van Abbema, R., de Vries, NM, Weening-Dijksterhuis, B., de Greef, M., & Hobbelen, H. (2015). kngf standard: exercise intervention vulnerable elderly. Royal Dutch Society for Physiotherapy (KNGF). Burton, E., Hill, AM, Pettigrew, S., Lewin, G., Bainbridge, L.,
Farrier, K., ... Hill, KD (2017). Why do seniors leave residency training programs? Clinical Interventions in Aging, 12, 585-592.
Fiatarone, M., Marks, E., Ryan, N., Meredith, C., Lipsintz, L., & Evans, W. (1990). High-intensity strength training in no-nagenarians. Journal of the American Medical Association, 263 (22), 3029-3034.
Gonzalez, AM, Mangine, GT, Fragala, MS, Stout, JR, Beyer, KS, Bohner, JD, ... Hoffman, JR (2014). Resistance training improves single leg performance in older adults. Aging Clinical Experimental Research, 26 (1), 89-92.
Granacher, U., Gruber, M., & Gollhofer, A. (2009). Resistance training and neuromuscular performance in seniors. International Journal of Sports Medicine, 30 (9), 652-657.
Izquierdo, M., Casas-Herrero, A., Martinez-Velilla, N., Alonso-Bouzon, C., & Rodriguez-Manas, L. (2017). An example of cooperation for implementing programs associated with the promotion of exercise in the frail elderly. European Erasmus + <> program.
Revista Española de Geriatría and Gerontología, 52, 110-111.
Janssen, I., Heymsfield, SB, & Ross, R. (2002). Low relative skeletal muscle mass (sarcopenia) in older persons is associated with functional impairment and physical disability. Journal of the American Geriatrics Society, 50 (5), 889-896.
Kahle, N., & Tevald, MA (2014). Core muscle strengthening improvement or balance performance in community-dwelling older adults: a pilot study. Journal of Aging and Physical Activity, 22 (1), 65-73.
Lopez, P., Pinto, RS, Radaelli, R., Rech, A., Grazioloi, R., Izquierdo, M., & Cadore, EL (2018). Benefits of Resistance Training in physically frail elderly: a systematic review. Aging Clinical and Experimental Research, 30, 889-899.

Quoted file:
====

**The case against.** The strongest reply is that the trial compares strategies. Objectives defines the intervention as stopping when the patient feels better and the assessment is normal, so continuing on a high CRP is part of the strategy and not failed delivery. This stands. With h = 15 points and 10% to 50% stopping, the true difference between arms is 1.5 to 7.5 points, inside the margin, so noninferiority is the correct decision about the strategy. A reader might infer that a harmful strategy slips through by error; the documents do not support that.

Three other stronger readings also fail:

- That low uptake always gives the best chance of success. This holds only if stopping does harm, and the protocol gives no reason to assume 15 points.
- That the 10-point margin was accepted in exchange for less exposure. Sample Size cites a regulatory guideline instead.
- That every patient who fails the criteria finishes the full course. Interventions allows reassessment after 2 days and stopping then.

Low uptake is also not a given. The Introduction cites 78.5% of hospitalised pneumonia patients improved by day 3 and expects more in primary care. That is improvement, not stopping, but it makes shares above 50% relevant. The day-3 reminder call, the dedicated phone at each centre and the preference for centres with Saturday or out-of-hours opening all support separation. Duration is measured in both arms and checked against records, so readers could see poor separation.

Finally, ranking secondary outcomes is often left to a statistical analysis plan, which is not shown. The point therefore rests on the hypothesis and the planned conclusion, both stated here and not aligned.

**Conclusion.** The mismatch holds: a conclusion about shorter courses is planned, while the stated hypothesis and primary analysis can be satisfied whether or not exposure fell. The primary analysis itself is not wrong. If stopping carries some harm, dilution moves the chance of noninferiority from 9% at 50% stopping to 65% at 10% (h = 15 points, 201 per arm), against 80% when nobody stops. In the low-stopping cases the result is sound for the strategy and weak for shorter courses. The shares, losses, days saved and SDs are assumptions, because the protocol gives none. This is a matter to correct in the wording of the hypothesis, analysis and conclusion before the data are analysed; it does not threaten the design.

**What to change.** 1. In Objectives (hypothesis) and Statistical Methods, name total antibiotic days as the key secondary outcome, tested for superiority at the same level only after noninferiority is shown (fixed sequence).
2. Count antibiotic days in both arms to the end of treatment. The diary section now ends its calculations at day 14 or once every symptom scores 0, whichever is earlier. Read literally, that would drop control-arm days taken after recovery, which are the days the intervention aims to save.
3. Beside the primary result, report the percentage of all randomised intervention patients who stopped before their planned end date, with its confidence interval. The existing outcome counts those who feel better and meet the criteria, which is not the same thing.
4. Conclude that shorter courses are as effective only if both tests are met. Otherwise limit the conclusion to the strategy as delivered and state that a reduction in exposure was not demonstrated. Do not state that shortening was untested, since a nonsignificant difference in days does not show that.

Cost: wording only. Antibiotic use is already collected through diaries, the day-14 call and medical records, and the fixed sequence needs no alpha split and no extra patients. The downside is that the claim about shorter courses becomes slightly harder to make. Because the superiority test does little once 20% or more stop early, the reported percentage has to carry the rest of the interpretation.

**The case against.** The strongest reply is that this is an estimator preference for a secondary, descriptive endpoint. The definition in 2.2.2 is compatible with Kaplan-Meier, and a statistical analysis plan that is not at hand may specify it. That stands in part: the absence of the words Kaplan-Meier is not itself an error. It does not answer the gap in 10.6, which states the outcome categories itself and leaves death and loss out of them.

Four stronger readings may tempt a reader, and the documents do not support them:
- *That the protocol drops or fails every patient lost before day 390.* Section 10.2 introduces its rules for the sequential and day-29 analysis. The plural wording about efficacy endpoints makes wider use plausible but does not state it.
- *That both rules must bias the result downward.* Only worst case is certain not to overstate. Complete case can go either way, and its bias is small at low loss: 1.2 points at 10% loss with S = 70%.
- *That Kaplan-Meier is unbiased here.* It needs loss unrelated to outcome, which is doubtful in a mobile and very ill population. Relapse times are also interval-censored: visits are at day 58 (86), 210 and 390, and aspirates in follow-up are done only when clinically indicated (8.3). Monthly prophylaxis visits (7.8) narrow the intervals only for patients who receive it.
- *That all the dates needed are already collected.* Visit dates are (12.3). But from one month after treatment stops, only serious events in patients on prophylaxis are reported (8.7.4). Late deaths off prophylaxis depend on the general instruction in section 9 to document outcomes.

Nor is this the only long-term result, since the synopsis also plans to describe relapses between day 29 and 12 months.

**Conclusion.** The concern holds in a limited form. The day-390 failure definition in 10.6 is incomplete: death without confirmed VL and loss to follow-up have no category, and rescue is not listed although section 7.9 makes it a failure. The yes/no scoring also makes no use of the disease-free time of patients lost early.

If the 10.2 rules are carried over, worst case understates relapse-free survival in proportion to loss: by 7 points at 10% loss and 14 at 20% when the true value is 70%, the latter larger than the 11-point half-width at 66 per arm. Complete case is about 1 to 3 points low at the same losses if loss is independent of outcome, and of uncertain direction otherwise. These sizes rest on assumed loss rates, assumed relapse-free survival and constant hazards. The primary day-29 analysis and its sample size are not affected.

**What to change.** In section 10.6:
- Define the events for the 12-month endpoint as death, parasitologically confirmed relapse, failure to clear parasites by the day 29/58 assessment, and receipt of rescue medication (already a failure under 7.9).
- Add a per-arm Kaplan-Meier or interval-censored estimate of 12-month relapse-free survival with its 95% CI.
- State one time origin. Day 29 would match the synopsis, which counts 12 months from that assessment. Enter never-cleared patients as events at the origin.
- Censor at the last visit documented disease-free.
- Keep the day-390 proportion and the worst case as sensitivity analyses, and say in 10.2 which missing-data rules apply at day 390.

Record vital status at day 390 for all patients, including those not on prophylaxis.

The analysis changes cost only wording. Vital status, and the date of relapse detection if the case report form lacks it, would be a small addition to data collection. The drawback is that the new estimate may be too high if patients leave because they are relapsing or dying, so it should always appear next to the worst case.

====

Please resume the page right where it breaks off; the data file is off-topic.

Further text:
Marcos-Pardo, PJ, Martinez-Rodriguez, A., & Gil-Arias, A. (2018). Impact of a motivational resistance training program on adherence and body composition
in the elderly. Science Reports, 8 (1370).
Van Oudheusden, P. (2013). Virtual reality in the elderly rehabilitation (Unpublished Master's thesis). University of Applied Sciences Leiden.
Papa, EV, Dong X., & Hassan, M. (2017). Resistance training for activity limitations in older adults with skeletal muscle function deficits: a systematic review. Clinical Interventions in Aging, 12: 955-961.
Pyka, G., Lindenberger, E., Charette, S., & Marcus, R. (1994). Muscle strength and fiber adaptations to a year-long resistance training program in elderly men and women. Journals of Gerontology, 49 (1), m22-m27.
Sagiv, M. (2009). Safety of resistance training in the elderly. European Review of Aging and Physical Activity, 6, 1-2.
Sahin, UK, Kirdi, N., Bozoglu, E., Meric, A., Buyukturan, G., Ozturk, A., & Doruk, H. (2018). Effect of low-intensity versus high-intensity resistance training on the functioning of the institutionalized frail elderly. International Journal of Rehabilitation Research, 41, 211-217.
Sparling, PB, Cantwell, JD, Dolan, CM, & Niederman, RK (1990). Strength training in a cardiac rehabilitation program: a six-month follow-up. Archives of Physical Medicine and Rehabilitation, 71 (2), 148-152.
Trombetti, A., Reid, KF, Hars, M., Herrmann, FR, Pasha, E., Phillips, EM, & Fielding, RA (2016). Age-associated declines in muscle mass, strength, power, and physical performance: impact on fear of falling and quality of life. Osteoporosis International, 27 (2), 463-471.
World Health Organization (2011). Global Recommendations on Physical Activity for Health.